*You may notice that I couldn’t decide between writing that Sammy will need physio for the rest of his life, or that he may need it. As things stand right now he will. But we are hopeful that with enough money and research, scientists will be able to find a cure, or at least effective treatment that will allow a full and rich life expectancy and remove the need for physiotherapy. Such a treatment is already available for those people with the rare G551D mutation, so something to help people like Sammy is not out of reach. In case you haven’t spotted it, this is just my cheeky little plug to ask you to sponsor Mark who is running half a marathon for the Cystic Fibrosis Trust as they fund the research. – As always, our sincere thanks to those who have already donated.

Tuesday, 10 September 2013

U'ntaneh Tokef

Posted by Mark

To our non-Jewish readers, the title of this post probably reads like a random hitting of the keyboard. Jewish readers however, may well recognise the name of one of the most poignant and powerful parts of the Rosh Hashana (New Year) and Yom Kippur (The Day of Atonement) synagogue service. It is a beautiful piyyut (Liturgical poem) and has always managed to move me but I think even more so this year following Samuel's diagnosis. In particular, the central part which can be translated as follows:

On Rosh Hashana it is written and on Yom Kippur it is sealed: How many shall pass away and how many shall be born; who shall live and who shall die - who at the full length of his days and who before; who by fire and who by the sword. Who by wild beast and who by hunger ... who will enjoy tranquillity and who will suffer; who will become poor and who will become rich; who will fall and who will rise.

It is pretty powerful stuff (much more so in the original Hebrew) and whether or not you believe that such things are somehow 'written' and whether or not you believe the piyyut's hopeful exhortation that in spite of this predestination:

Repentance, Prayer and Charity avert the severe decree

It is nonetheless a deeply moving reminder that so much of the future is beyond our control. I always look around me at this point in the service, trying to really grasp and acknowledge that although we are here today, there is no way of knowing who will be missing when the words are repeated in services next year. Those who appear ill and frail may well be amongst us while those who seem the strongest and seem to have years ahead of them may no longer be here. Each year there are a few new faces from new people who have joined the synagogue, but there are also faces that should be there but just aren't any more.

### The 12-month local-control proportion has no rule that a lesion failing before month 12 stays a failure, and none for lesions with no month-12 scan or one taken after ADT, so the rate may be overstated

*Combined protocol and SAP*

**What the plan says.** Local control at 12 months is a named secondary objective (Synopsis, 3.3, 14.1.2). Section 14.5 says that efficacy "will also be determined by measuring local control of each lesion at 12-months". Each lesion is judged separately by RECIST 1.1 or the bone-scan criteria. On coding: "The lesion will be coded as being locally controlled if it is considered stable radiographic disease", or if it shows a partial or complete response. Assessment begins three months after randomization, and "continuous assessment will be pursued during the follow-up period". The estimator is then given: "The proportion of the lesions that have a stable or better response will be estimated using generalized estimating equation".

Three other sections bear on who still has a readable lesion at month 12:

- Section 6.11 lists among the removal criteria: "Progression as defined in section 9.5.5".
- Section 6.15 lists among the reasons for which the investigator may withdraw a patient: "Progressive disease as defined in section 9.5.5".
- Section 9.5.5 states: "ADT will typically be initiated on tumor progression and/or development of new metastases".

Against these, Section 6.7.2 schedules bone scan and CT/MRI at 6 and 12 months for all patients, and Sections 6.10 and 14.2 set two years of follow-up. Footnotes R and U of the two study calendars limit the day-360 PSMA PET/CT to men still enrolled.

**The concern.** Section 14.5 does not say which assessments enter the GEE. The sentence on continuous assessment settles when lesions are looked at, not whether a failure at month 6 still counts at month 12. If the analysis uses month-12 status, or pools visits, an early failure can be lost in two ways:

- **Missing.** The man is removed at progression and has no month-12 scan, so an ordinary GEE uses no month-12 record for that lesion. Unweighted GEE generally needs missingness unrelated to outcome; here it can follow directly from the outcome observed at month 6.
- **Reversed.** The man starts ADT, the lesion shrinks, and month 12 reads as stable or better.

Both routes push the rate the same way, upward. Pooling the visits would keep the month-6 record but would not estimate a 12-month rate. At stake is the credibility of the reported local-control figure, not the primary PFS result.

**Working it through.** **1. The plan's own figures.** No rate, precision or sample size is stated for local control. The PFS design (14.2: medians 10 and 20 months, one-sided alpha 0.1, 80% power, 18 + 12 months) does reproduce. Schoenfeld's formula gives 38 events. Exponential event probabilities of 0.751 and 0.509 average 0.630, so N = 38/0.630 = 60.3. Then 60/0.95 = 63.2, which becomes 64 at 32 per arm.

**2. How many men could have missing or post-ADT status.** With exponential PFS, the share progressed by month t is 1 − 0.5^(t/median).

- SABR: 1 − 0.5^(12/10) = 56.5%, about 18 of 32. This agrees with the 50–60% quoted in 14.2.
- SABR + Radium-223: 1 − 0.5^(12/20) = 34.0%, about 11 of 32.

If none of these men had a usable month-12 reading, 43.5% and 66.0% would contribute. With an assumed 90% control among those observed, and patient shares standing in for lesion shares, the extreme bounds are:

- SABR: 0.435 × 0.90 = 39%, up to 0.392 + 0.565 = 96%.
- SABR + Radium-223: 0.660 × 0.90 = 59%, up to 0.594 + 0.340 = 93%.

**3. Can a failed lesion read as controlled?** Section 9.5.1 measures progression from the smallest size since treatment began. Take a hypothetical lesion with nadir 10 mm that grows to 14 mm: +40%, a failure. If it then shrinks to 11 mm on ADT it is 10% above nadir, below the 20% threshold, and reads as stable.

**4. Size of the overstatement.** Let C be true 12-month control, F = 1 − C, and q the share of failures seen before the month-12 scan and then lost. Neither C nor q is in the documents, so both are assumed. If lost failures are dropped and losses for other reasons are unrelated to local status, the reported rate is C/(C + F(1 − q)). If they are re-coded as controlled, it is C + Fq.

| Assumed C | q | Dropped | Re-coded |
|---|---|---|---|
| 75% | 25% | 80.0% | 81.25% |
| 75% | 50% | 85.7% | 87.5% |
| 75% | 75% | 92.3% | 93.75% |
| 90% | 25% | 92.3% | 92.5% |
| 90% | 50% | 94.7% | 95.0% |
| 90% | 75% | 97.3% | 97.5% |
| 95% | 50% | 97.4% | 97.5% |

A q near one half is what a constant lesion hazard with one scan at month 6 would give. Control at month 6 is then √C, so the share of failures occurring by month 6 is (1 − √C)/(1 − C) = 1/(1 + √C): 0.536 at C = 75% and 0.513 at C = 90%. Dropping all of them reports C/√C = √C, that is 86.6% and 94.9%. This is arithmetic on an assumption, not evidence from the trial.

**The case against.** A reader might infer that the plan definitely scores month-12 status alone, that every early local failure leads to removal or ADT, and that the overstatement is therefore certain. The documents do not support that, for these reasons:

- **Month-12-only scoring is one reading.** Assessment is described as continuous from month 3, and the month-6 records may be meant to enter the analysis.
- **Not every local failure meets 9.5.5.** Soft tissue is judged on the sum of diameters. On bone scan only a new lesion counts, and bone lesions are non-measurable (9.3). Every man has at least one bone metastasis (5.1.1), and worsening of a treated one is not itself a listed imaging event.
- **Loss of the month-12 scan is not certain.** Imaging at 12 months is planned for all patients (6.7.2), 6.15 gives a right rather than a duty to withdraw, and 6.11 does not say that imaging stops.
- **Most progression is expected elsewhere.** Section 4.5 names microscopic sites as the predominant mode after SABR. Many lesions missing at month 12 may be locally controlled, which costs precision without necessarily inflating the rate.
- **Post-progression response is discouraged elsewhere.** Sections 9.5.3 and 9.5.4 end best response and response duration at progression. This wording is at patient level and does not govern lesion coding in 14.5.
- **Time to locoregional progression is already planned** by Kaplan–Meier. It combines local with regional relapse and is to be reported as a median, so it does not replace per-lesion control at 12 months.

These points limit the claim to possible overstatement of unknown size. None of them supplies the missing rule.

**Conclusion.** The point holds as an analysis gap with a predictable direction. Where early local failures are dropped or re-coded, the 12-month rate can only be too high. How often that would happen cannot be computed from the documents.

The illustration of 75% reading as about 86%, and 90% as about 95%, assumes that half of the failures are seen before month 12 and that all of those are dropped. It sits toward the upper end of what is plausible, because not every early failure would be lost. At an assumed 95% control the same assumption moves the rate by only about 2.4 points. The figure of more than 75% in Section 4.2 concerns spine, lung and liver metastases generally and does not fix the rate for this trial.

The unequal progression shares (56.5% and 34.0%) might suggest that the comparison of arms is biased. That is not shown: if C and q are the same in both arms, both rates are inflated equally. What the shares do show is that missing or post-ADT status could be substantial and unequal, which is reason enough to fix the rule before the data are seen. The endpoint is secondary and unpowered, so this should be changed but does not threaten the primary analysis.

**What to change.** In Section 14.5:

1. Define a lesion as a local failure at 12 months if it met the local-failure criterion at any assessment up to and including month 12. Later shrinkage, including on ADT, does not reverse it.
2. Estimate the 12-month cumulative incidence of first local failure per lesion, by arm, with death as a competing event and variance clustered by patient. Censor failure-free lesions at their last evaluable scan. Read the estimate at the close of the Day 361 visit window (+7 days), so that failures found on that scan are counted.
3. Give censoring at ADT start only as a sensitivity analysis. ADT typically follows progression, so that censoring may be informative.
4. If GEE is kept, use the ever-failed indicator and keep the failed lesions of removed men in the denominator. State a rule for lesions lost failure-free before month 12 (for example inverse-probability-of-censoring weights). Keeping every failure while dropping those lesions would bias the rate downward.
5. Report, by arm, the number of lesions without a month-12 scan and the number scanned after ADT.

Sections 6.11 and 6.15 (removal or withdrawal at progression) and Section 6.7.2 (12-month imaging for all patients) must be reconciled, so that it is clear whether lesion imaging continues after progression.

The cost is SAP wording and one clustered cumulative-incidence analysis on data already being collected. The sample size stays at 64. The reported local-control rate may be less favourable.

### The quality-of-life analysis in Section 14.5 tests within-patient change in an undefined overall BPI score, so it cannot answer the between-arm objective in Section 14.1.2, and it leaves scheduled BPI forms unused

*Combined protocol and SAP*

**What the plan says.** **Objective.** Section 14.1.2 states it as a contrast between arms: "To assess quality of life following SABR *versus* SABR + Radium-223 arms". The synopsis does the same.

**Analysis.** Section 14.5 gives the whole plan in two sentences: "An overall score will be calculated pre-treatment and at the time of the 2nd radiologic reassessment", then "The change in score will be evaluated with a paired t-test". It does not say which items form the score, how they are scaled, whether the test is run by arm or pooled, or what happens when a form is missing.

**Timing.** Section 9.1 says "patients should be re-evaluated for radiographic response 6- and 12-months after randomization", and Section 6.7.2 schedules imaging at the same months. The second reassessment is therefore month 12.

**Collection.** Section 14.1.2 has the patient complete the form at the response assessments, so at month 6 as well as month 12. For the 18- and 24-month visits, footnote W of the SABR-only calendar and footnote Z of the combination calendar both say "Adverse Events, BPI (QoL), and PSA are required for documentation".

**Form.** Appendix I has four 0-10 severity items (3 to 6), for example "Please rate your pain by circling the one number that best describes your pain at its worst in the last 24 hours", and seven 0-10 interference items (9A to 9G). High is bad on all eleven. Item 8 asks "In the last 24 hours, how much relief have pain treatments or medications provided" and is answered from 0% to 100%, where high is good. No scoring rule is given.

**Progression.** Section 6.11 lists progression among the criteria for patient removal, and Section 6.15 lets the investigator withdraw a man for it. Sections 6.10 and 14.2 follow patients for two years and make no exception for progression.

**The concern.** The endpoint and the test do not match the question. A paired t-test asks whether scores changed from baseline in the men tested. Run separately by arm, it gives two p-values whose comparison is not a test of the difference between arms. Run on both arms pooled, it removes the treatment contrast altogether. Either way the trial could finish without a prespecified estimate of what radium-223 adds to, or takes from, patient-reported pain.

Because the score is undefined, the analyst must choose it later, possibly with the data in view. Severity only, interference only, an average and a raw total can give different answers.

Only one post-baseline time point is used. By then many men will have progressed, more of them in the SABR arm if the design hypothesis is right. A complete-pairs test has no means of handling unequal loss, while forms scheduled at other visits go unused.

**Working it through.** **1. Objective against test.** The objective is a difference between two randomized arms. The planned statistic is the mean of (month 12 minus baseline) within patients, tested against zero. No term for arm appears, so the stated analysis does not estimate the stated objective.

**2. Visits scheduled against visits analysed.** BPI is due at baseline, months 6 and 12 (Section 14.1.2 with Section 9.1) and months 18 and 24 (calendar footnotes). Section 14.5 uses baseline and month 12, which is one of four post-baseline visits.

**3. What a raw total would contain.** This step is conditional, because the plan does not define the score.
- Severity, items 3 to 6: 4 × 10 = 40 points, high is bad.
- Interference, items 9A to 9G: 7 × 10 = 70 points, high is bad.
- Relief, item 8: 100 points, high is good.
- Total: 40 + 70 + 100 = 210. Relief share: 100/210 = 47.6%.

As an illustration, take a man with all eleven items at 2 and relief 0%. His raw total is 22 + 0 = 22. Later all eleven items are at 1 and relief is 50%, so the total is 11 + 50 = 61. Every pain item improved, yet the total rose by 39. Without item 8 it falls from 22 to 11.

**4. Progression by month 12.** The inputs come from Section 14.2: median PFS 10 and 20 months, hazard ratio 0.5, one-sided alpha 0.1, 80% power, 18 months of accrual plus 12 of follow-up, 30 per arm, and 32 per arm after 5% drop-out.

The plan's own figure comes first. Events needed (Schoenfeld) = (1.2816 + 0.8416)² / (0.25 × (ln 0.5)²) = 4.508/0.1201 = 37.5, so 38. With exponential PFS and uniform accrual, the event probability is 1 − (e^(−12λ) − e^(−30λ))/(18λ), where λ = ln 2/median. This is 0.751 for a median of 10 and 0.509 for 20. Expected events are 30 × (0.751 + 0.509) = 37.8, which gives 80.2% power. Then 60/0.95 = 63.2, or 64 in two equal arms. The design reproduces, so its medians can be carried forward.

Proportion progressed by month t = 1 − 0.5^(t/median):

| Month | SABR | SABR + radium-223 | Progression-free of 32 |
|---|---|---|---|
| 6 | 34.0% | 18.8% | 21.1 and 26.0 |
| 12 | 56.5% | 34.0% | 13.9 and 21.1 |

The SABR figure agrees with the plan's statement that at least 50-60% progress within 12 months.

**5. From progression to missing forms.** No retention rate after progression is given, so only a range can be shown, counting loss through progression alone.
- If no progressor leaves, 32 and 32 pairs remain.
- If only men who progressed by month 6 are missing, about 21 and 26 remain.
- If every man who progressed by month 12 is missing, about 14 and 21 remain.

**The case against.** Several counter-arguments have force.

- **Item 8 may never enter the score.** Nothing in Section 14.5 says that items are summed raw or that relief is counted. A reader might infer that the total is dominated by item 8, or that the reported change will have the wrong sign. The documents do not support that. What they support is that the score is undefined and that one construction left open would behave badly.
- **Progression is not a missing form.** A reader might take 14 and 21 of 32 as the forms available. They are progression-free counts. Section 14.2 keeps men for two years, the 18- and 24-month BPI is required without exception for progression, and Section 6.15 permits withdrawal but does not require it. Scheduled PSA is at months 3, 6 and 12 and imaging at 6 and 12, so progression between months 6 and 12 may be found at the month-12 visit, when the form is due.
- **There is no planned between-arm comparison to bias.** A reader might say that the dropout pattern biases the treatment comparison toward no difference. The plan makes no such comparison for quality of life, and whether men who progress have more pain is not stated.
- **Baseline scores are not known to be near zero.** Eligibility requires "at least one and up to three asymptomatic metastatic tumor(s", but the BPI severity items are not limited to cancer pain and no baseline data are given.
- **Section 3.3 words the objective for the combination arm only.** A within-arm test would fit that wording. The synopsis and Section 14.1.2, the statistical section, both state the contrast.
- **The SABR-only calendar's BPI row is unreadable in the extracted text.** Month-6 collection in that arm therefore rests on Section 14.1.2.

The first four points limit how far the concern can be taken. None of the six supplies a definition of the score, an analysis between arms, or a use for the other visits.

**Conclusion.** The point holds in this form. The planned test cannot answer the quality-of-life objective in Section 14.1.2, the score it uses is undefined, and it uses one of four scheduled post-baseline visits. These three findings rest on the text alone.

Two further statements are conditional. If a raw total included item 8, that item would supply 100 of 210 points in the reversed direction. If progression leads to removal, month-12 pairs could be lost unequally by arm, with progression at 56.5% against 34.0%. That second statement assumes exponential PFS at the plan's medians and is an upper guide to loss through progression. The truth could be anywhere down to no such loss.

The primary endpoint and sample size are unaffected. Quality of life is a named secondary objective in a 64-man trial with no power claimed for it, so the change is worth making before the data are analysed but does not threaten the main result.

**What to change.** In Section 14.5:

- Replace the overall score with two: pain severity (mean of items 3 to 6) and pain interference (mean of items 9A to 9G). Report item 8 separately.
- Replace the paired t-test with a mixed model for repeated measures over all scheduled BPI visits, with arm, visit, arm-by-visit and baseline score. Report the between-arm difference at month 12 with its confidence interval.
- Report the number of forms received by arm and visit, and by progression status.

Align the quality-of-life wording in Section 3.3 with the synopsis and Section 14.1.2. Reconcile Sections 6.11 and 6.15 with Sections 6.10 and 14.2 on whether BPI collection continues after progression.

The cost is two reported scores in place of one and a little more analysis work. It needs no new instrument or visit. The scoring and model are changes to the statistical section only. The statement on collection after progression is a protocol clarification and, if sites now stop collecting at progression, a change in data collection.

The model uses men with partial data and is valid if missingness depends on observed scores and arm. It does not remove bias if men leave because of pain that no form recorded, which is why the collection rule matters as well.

This year I was also particularly aware of the parents sitting with their children who, when Juliette and I first joined the synagogue, were little kids and now are grown up. I thought of Joseph and Sammy and how much I hope that in many years to come they will sit with us, grown taller and stronger than us, and wonder how it was that they grew up so quickly.

But at the same time I know that this picture may not come true. Juliette and I both spoke about how hard it will be if one day we will have to go to Rosh Hashanna or Yom Kippur services and Samuel is no longer with us. But I suppose one of the points of the U'ntaneh Tokef piyyut is to remind us that we just do not know what tomorrow holds for any of us and we should be mindful of this fact. Yes it is true that Samuel has a life-shortening condition but there are some people with CF who have lived well into old age, and who is to say he won't be one of those? And who knows what advances will be made in research and treatment next year and the year after that and the year after that? And even without CF, how do we know who will die at the full length of his days and who before?

Here is hoping that we will all be inscribed in the book of life, blessing and peace for the coming year.

P.S. We have decided that Samuel should become a 'Baal Tokea'. One of the highlights of this time of year is the blowing of the shofar  (Ram's horn) during services. It needs a lot of puff to blow it well and a good Baal Tokea (person who blows the shofar) needs to develop good lung capacity to do it well so practising the shofar should be good for Sammy's lungs - although what bacteria could be lurking in a ram's horn probably doesn't bear thinking about!

I just saw this awesome video on of a baal tokea blowing a shofar in all sorts of crazy places across Israel! Enjoy, and a Happy New Year!